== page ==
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Electron microscopes take first measurements of nanoscale chemistry in action

September 4, 2014 8:15 am | by Louise Lerner, Argonne National Laboratory | Videos | Comments

Scientists’ underwater cameras got a boost this summer from the Electron Microscopy Center at Argonne National Laboratory. Along with colleagues at the Univ. of Manchester, researchers captured the world’s first real-time images and simultaneous chemical analysis of nanostructures while “underwater,” or in solution.

Handheld scanner could aid complete removal of brain tumors

September 3, 2014 1:09 pm | News | Comments

Cancerous brain tumors are notorious for growing back despite surgical attempts to remove them, and for leading to a dire prognosis for patients. But scientists are developing a new way to try to root out malignant cells during surgery so fewer or none get left behind to form new tumors. The technology relies on a Raman scanner that can read injected nanoprobes.

Optical microscope technique confirmed as valid nano measurement tool

August 27, 2014 11:22 am | by Chad Boutin, NIST | News | Comments

Recent experiments have confirmed that a technique developed several years ago at NIST can enable optical microscopes to measure the 3-D shape of objects at nanometer-scale resolution—far below the normal resolution limit for optical microscopy (about 250 nm for green light). The results could make the technique a useful quality control tool in the manufacture of nanoscale devices such as next-generation microchips.

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Nanocosmos of cells under the magnifying glass

August 26, 2014 3:56 pm | by Gunnar Bartsch, Julius-Maximilians-Universität Würzburg | News | Comments

Scientists in Germany have managed to take a unique look at the membranes of human cells using a new technique called dSTORM: direct stochastic optical reconstruction microscopy. This is a specific form of high-resolution fluorescence microscopy, and it makes individual saccharified proteins and lipids visible at the molecular level.

Scientist uncover navigation system used by cancer, nerve cells

August 25, 2014 1:35 pm | News | Comments

Specialized cells can break through normal tissue boundaries and burrow into other tissues and organs. This crucial step in many normal developmental processes is guided by an extracellular cue called netrin, which orients the anchor cell so that it invades in the right direction. In a new study, researchers have shown how receptors on the invasive cells rove around the cell membrane ”hunting” for a missing netrin signal.

Shaping the future of nanocrystals

August 22, 2014 8:55 am | by Lynn Yarris, Lawrence Berkeley National Laboratory | Videos | Comments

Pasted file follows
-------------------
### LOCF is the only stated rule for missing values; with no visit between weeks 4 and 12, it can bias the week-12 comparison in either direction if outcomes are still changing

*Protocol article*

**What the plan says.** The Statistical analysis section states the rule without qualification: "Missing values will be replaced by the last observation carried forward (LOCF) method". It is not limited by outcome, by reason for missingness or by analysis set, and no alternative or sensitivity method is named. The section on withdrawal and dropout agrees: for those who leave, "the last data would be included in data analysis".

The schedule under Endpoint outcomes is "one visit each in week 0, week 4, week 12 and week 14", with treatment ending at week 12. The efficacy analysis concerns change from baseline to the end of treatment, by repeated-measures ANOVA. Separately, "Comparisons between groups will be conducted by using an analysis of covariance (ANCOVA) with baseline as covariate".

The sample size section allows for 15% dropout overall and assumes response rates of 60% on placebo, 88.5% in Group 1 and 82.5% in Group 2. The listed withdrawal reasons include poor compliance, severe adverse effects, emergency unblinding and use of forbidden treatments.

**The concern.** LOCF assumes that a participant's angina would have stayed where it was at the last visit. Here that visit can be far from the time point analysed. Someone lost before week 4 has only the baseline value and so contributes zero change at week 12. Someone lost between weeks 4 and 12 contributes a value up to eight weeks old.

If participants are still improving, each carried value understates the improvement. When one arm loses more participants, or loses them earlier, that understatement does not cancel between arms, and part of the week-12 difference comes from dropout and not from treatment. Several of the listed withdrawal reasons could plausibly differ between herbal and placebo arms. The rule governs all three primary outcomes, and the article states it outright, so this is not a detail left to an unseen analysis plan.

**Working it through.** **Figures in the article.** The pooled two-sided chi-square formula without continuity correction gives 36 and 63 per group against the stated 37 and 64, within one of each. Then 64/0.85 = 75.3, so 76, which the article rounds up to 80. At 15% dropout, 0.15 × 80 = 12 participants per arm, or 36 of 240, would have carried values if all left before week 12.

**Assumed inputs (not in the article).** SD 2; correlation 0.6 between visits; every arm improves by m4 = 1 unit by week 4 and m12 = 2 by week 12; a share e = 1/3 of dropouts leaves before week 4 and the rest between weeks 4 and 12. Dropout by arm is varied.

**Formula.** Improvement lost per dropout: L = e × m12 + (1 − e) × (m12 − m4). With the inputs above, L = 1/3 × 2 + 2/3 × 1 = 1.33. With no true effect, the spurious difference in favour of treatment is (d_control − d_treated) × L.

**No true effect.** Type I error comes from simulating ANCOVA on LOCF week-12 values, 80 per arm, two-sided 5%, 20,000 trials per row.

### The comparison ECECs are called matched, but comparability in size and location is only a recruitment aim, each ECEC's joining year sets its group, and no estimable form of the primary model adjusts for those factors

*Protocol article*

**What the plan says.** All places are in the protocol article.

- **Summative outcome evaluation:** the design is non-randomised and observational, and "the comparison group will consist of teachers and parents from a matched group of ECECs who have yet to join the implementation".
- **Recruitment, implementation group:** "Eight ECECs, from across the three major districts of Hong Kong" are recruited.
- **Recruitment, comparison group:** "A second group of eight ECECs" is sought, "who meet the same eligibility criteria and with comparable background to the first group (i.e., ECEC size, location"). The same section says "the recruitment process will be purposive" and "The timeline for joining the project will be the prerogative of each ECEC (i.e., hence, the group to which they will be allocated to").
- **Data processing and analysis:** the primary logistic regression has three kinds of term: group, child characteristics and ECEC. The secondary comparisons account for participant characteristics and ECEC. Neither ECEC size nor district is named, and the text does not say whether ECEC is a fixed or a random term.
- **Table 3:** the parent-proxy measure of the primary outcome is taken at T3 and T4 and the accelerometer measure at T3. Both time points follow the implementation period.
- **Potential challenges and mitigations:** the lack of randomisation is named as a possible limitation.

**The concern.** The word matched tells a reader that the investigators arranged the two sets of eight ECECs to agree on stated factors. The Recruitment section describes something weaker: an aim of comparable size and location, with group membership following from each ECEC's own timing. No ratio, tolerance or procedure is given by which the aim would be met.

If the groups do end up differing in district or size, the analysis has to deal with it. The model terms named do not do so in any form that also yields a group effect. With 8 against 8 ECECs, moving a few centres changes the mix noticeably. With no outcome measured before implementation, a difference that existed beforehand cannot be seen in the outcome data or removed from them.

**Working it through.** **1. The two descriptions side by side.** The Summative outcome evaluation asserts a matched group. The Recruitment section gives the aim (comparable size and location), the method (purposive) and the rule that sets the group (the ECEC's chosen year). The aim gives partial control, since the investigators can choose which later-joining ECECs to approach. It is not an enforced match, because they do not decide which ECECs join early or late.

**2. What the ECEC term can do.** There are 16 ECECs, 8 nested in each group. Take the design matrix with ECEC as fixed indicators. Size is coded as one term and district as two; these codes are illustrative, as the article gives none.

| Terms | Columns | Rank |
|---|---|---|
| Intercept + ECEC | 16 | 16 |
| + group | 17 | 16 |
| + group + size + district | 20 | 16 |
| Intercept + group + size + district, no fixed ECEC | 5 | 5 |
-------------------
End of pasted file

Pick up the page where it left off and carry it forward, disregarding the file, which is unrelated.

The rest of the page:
The first direct observations of how facets form and develop on platinum nanocubes point the way towards more sophisticated and effective nanocrystal design and reveal that a nearly 150 year-old scientific law describing crystal growth breaks down at the nanoscale.

Clues uncovered to role of magnetism in iron-based superconductors

August 22, 2014 7:57 am | by Morgan McCorkle, Oak Ridge National Laboratory | News | Comments

New measurements of atomic-scale magnetic behavior in iron-based superconductors by researchers at Oak Ridge National Laboratory and Vanderbilt Univ. are challenging conventional wisdom about superconductivity and magnetism. The study provides experimental evidence that local magnetic fluctuations can influence the performance of iron-based superconductors, which transmit electric current without resistance at relatively high temperatures.

New Playing Field for Localization Microscopy

August 20, 2014 3:58 pm | Carl Zeiss | Award Winners

Prior to the introduction of the ELYRA P.1 with 3D PALM by Carl Zeiss Microscopy LLC, commercially available 3-D localization techniques resulted in images where the resolution was not uniform throughout a small capture volume due to location dependent localization precision. The utilization of these techniques would not allow researchers to model biological structures in a fast and reliable manner over large capture volumes.

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Pocket Microscope

August 20, 2014 3:28 pm | Award Winners

Most microscopes are expensive, built with high-quality metals, optics and electronics to perform with high accuracy. However, not all useful microscopes need to be built this way, and Stanford Univ. has taken this premise to the extreme with a microscope that is made with parts that cost less than $1. A frugal, origami-based solution, the Foldscope can be assembled from 2-D media in less than 10 min, yet can provide more than 2,000X magnification, which is submicrometer resolution.

Lifting Limits on Thermal AFM

August 20, 2014 3:18 pm | Award Winners

With the introduction of the VertiSense Scanning Thermal Microscopy Module, Applied NanoStructures Inc. has brought a new level of flexibility to thermal imaging using an atomic force microscope (AFM). The probe module’s sensor design provides, for the first time, absolute and nanoscale temperature measurement during the application of scanning thermal microscopy (SThM), which captures both topographical and thermal images.

Beating the Diffraction Limit

August 20, 2014 3:05 pm | Award Winners

Super-resolution microscopy has emerged as a leading subcellular imaging technique over the past decade, bringing tagged nanoscopic biological elements into full view for researchers. Leica Microsystems has been a development leader in this segment of microscopy, and one of its newest products, the TCS SP8 STED 3X, brings a new element to imaging capabilities.

Nanoscale Measuring, Without Harm

August 20, 2014 2:42 pm | Award Winners

Engineers at Hitachi Ltd.’s Yokohama Research Laboratory have achieved a spatial resolution of 3 nm and imaging repeatability of 0.5 nm in the new Plasmon‐Excitation Optical Scanning Probe Microscope (Optical SPM), which allows users to obtain difficult nondestructive measurements of nanoscale devices.

Worm virus details come to light

August 19, 2014 8:10 am | by Mike Williams, Rice Univ. | News | Comments